I never saw a dame yet that didn’t understand a good slap in the mouth or a slug from a .45.

So I got a bit worked up about an Opinion article on Gamasutra by Steve Gaynor. It was discussing the concept of the noir video game (one following in the footsteps of Film Noir). Figured my response was worth posting here:

While I would love to see a truly noir approach to games and I appreciate the plea Gaynor is making, this summary of the genre does not do it justice. Noir was not created asfalconm.JPG a means to an end. There was no group of directors that didn’t know how to make a film with a small budget except “by focusing on flawed, unpredictable characters living out street-level conflicts between individuals in the mundane, modern-day urban world.”

Low budgets may have helped kickstart noir, I’m sure they did. It can’t be denied that big budget projects tend to lack experimentation because the backers don’t want to take any risks with their bank books. Still, noir is more related to artistic innovation than business strategy.

Film Noir was a movement which sprouted from an increasingly dark outlook in American filmmakers, reflecting an increasingly dark outlook in American culture (due to the Depression, the rise of organized crime and eventually the WW2 environment). It was influenced by German expressionism of the 20’s, but came from American filmmakers; not an “influx of expatriate German [Expressionists].”

Being noir has nothing to do with low budgets or pragmatism and it definitely is not “vérité” (try a couple decades later). Noir is about abstraction, the blending of reality and fantasy, truth and lies, good and evil, light and shadow. Open up any book on it and you’ll find the phrase “moral ambiguity.” Noir is about beauty contrasted against ugly minds in an ugly world. It’s always cynical and sometimes nihilistic.

The Third Man 1

In Italy for 30 years under the Borgias they had warfare, terror, murder, and bloodshed, but they produced Michelangelo, Leonardo da Vinci, and the Renaissance. In Switzerland they had brotherly love – they had 500 years of democracy and peace, and what did that produce? The cuckoo clock.

Death’s at the bottom of everything, Martins. Leave death to the professionals.

Games can be noir, but not until we start taking them seriously and try expressing some ideas. It can be done. It should be.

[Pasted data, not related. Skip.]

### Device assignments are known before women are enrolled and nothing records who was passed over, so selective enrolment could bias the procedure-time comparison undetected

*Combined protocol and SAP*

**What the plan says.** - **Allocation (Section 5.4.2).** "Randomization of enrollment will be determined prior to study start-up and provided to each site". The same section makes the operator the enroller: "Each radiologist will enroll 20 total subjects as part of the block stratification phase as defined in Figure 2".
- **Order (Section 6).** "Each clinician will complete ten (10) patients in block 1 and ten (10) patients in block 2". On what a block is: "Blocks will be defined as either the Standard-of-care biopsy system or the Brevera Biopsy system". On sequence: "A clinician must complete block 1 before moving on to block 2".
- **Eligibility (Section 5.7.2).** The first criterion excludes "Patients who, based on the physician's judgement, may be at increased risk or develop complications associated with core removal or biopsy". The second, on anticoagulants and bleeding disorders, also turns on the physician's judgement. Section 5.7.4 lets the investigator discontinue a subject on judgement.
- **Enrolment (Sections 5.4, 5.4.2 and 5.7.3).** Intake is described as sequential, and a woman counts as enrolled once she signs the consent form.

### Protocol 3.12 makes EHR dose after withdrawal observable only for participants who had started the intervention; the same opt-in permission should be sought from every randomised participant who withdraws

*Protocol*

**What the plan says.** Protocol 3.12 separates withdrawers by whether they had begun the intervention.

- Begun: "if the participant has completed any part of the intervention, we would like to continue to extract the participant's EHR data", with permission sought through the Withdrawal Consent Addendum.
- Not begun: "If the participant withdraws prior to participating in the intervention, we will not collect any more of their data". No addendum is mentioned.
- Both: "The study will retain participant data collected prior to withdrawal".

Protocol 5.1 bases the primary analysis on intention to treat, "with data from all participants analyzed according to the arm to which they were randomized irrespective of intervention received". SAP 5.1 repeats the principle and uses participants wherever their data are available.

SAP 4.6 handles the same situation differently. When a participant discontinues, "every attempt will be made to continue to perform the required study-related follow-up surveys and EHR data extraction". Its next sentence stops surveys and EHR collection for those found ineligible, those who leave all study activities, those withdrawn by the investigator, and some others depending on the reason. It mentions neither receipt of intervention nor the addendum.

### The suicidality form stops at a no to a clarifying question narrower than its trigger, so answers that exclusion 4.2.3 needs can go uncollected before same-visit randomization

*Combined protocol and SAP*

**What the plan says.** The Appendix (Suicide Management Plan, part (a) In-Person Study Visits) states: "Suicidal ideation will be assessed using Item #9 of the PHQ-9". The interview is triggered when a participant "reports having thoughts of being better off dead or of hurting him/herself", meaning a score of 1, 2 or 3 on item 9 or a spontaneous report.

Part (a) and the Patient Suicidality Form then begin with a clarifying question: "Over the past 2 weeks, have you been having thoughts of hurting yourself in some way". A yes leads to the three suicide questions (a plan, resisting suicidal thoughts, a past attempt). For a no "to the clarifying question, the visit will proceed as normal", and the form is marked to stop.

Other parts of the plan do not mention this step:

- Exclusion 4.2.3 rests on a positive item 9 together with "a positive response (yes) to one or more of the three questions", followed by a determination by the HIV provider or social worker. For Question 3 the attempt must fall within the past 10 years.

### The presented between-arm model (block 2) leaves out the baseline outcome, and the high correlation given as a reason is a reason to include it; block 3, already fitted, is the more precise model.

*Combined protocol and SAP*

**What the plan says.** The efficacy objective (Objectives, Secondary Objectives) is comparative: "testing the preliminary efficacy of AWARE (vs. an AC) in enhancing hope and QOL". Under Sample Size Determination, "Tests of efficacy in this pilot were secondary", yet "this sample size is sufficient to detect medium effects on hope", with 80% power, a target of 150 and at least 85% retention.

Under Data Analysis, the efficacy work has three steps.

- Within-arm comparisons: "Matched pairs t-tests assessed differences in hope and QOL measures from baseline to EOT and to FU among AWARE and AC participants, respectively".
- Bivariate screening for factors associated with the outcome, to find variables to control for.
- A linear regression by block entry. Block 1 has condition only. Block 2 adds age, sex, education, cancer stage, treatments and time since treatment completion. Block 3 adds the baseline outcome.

I do agree about game budgets, but for different reasons. All of the experimentation will take place with small budgets because that’s where you can afford to take risks and because the standard for games as of today is pathetically childish, risky experimentation is a must.

The short, tightly crafted game is also a format that will need to be explored for further innovations and better structured games, but it will require a completely different perspective than the current one. The dominant theory on game design is Raph Koster’s oversimplified view that a game must be a string of shiny lessons for the player to bat around like a kitten with yarn. Keep them untangling your ludemes as long as possible because that’s all a game is, yarn to a kitten.

There’s a whole universe to explore and we’ve just seen the beginning. Start simple with what we know; a coming of age story told in 3 acts. That’s simple enough that most designers use do it intuitively, but this is the real trick: make sure that when you build it, you don’t just take the easiest path or the traditional one, but the one that grows organically from the story, expressing it and exploring its many facets.

The Third Man - PosterVictims? Don’t be melodramatic. Tell me. Would you really feel any pity if one of those dots stopped moving forever? If I offered you twenty thousand pounds for every dot that stopped, would you really, old man, tell me to keep my money? Or would you calculate how many dots you could afford to spare? Free of income tax, old man. Free of income tax – the only way you can save money nowadays.

In film, it’s the cinematographer and editor that must learn to construct images to convey ideas, a job that does not come naturally to most people. The challenge to the game designer is a hundred times more complex. It’ll be hard and confusing, but worth it.

-Christopher J. Rock

About the author:
Christopher J. Rock (http://)
Film student at California State, Long Beach. I want to make the gaming world a better place.